Rise in suicide rate among Chinese seniors raises concerns

China faces the fastest-aging population crisis. Photo: www.silvereco.org

The suicide rate among China's elderly people has increased dramatically in the last couple of decades, according to a study. With a rapid increase in the number of elderly, currently 220 million, and little support, the suicide rate is likely to increase.

"In 2015, the suicide rate among those aged 65 and above was about three to seven times higher than that of the rest of population," said a study presented by Fan Peizheng, an associate professor of psychiatry at Taiwan's National Yang-Ming University, at last Saturday's Lancet-China Academy for Medical Sciences annual conference in Beijing.

"Rural areas have much harsher conditions than urban areas," the research noted.

According to Fan, the suicide rate among the group in rural areas between 2006 and 2015 was 21.99 to 65.60 per 100,000 people. In urban areas, the rate was 13.17 to 41.09 per 100,000 people.

"Elderly men are much more likely to kill themselves than elderly women, in line with the global trend," Fan told the country's respected financial magazine Caixin.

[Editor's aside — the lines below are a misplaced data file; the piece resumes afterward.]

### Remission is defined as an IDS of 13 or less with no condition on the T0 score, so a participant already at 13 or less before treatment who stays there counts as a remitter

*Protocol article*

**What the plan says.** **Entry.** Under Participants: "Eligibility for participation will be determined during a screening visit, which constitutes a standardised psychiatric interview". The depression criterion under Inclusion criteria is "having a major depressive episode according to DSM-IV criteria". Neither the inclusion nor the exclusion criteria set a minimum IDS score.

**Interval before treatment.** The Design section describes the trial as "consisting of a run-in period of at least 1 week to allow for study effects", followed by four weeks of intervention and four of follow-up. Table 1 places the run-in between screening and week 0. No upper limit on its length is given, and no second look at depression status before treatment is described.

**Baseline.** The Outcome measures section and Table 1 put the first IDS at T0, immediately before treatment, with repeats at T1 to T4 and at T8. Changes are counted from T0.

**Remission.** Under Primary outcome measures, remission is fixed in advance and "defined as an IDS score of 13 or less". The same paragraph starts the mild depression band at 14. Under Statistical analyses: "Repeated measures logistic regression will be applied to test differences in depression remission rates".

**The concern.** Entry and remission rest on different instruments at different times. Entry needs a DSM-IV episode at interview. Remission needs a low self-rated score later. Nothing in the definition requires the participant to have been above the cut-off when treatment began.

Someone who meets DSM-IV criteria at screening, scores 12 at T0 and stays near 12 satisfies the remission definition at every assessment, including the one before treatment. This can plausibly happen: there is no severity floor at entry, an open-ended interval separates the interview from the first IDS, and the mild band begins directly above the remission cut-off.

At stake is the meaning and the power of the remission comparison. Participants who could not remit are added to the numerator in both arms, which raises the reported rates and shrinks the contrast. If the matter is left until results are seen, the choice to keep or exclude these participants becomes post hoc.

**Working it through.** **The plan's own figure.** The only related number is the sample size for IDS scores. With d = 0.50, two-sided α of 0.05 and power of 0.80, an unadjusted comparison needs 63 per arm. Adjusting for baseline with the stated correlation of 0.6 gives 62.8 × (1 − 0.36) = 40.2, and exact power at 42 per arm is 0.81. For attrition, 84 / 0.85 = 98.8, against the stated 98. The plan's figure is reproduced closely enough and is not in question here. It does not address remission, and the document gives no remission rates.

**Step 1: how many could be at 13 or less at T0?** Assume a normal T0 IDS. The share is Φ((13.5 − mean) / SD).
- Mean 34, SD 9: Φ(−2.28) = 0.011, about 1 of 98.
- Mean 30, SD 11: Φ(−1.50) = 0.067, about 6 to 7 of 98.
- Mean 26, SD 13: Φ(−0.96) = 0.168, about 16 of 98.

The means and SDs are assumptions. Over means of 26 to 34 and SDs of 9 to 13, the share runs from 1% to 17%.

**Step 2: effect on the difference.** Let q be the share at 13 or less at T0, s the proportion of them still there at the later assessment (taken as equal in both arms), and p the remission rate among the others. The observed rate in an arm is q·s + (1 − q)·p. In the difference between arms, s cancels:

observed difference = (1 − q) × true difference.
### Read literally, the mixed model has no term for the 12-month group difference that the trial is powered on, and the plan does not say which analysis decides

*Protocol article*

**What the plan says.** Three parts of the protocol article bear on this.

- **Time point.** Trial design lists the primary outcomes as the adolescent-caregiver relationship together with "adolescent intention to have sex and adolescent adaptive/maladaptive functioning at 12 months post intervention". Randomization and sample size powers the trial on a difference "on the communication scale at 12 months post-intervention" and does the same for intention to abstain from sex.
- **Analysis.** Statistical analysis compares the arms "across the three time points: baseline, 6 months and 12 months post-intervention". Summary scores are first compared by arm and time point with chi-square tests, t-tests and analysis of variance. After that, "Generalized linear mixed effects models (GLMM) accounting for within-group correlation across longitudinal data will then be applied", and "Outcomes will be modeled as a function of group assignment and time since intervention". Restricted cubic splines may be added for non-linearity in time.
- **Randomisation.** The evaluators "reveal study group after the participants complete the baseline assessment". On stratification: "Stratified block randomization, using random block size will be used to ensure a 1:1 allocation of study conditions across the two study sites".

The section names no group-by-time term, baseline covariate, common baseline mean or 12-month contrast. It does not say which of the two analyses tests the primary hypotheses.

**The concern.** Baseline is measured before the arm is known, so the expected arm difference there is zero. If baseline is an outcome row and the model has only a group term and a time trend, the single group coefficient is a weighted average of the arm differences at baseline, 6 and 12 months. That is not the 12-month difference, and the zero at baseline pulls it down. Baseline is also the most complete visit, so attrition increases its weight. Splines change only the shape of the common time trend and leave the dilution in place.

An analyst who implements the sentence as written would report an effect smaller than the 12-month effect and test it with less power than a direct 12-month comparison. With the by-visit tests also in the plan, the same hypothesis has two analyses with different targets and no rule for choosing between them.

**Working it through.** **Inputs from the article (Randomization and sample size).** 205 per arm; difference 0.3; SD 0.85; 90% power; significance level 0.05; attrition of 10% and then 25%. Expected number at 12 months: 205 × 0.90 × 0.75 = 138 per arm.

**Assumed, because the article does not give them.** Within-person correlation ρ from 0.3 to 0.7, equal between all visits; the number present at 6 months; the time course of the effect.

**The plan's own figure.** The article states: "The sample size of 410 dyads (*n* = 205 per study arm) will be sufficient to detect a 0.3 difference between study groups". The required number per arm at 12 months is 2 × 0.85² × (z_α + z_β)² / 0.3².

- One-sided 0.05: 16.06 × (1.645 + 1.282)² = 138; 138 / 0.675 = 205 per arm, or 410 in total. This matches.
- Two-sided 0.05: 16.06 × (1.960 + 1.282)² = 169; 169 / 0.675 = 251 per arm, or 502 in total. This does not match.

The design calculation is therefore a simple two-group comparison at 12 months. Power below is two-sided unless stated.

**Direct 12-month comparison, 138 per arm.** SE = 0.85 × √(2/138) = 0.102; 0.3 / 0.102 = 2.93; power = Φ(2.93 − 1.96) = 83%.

"Among those who are 65 and above, an average of about 30 per 100,000 men will commit suicide. For women in that age group, just under 20 out of every 100,000 will take their own lives," she said, adding that "in rural areas, the suicide rate among men aged 85 and above reached a shocking 110 per 100,000 in 2015."

Reasons behind rise

Accelerating urbanization in China is a key reason behind the rise in the suicide rate among elderly people.

Every generation of a Chinese family used to live under the same roof. But that system is facing serious challenges since the reform and opening up, which was announced by late Chinese leader Deng Xiaoping in the 1980s.

In poorer rural areas, young people often migrate to other economically developed parts of the country for work, leaving their elderly parents behind.

Now, just 38 percent of people over the age of 60 live with their adult children, according to a major study by Chinese and American researchers released in 2013. Just over half of those living alone received financial support from their children.

Elderly people who are feeling lonely are less likely to self-evaluate, are not always in good psychological health, do not always have good relationships with others, and lack systemic social support.

All of these things can contribute to suicidal thoughts.

In the interview with Caixin, Fan urged the government to take action to prevent the increasing suicide rate among the elderly people and show more care and concern to them.

"China should launch more community programs to enhance the elderly people's sense of belonging and self-esteem, work harder to combat discrimination against them, and help them adapt to different phases of life," she said.

Researchers at Xiangnan University School of Nursing in China suggested that younger generations may alleviate the loneliness of their older relatives by calling or video chatting with them more frequently.


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